Modular development platform and 3D printing let you build autonomous robots like Lego
Can you build robots 10 times faster and 10 times cheaper?
Yes, according to the CEO of a six-year-old Silicon Valley robotics company that created a 200-module development platform for autonomous robots. Pick the components you need for your particular solution, bolt them together with 3D printing for all the components you might need that are specific to your needs, and you have a much faster, much faster robot. .
“Traditionally, an approach will take two to three years [and] tens of millions to hit the market with a robot, ”OhmniLabs CEO Thuc Vu told me recently in a TechFirst podcast. “With our approach, because we have all the building blocks… we just like to combine them with our printers, with our 3D printing technology, and so it allows us to operate much faster. “
The result, Vu says, is a development timeline of three to six months and less than a million dollars of investment to bring a new robot to market. And that, he says, is unheard of.
Speed can indeed be, but the concept is not. Not quite, at least. Blue Ocean Robotics, a “robotic risk factor” in Denmark, has a similar idea. Build the hardware and software components you need for virtually any robot, then extract, mix, burn the Jobsian way to create new iterations of robots for extremely varied tasks.
For OhmniLabs, it’s over 200 components: “a very rich and comprehensive library of robotic components, much like the building blocks that you can plug in and play on robots.
We’re talking about things on the hardware side like a transmission, processor, display unit, audio capabilities, and grippers for manipulating objects. On the software side, this includes elements such as computer vision modules, remote operation, 3D detection or perception modules, navigation software, etc.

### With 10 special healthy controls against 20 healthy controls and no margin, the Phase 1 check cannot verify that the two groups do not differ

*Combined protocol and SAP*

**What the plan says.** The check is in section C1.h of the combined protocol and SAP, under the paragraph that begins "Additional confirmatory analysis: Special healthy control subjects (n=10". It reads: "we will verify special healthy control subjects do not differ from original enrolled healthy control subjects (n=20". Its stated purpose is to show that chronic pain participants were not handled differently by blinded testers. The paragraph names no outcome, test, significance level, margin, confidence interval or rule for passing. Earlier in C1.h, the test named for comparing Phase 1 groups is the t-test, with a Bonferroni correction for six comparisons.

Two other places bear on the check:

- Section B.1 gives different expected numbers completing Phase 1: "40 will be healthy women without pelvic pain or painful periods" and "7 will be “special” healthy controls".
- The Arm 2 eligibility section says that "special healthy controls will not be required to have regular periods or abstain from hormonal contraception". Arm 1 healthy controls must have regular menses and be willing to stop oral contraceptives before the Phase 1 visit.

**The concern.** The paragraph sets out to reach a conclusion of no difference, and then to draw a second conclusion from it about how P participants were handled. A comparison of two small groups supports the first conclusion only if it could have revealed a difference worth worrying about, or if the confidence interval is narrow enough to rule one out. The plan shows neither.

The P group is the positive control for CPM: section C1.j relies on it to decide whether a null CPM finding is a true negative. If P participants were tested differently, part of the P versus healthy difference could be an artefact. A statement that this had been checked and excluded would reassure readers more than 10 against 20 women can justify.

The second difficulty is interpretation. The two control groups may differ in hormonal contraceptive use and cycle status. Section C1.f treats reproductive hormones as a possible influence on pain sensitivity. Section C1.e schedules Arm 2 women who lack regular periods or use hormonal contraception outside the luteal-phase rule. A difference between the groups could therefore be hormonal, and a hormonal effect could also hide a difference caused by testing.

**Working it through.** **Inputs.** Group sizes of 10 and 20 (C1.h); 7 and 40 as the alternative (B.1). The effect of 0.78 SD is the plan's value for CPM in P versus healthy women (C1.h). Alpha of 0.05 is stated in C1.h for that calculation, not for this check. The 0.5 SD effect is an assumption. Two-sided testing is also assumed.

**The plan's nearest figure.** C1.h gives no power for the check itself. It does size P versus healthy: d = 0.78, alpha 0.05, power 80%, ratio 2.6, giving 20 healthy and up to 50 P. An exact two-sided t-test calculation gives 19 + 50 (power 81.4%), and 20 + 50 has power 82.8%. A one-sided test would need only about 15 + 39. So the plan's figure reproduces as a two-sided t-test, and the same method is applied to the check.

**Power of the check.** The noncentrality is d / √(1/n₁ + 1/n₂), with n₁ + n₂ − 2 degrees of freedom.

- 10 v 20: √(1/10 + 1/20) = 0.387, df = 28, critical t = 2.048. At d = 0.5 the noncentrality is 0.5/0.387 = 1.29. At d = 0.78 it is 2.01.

The result is being able to build a few units of an experimental design very quickly, bring them to market, test them and adjust them before committing to production of 10,000 or more.
And, of course, the speed.
Listen to the interview behind this story:
“A team from Stanford and Target contacted us, asking us to build them a robot capable of using UV components to clean the most frequently touched surfaces,” says Vu. “And we managed to do it just a month after we spoke to them at [have] something to do a demonstration.
When there are specifics regarding a robotic design requirement that would typically require manufacturing, dies and subcontracting, OhmiLabs simply provides it through 3D printing.
“We just need to send the CAD files to the printers… and boom, the next day we have a new variant that we can experiment with,” says Vu.
The idea is similar to Blue Ocean Robotics, and it’s as old as engineering itself: don’t reinvent the wheel. Because most robots are mostly conglomerates of very similar technologies.
“70% [of each robot’s software stack] is generic; 30% is very specialized, ”says Claus Risager, CEO of Blue Ocean Robotics.
So whether you need a parcel delivery robot or a security robot, they will both need some form of locomotion, some form of environmental sensing, a way to navigate from where they are to where they need to be, potentially some form of mapping to be efficient and complete on routes and speed, on-board intelligence for autonomous operation, as well as a full battery communications and control for new information and new orders.
And it’s probably just scratching the surface.
But the result is powerful: opening up the design, manufacture, and use of robots to many more people, businesses, and uses.
“What we really wanted to do is democratize robotic technology, basically open it up so that many people can work together, can build different types of robots.” Seen said. “Kind of like driving the ubiquity of robots in this world and delivering value directly to the user, rather than just building robots. We want to be an ecosystem that can use our modular platform, and you can create your own flavor of robots for your own customers.
Intel inside, in a way, for the world of robotics.
Obtain a full transcript of our conversation, or subscribe to TechFirst.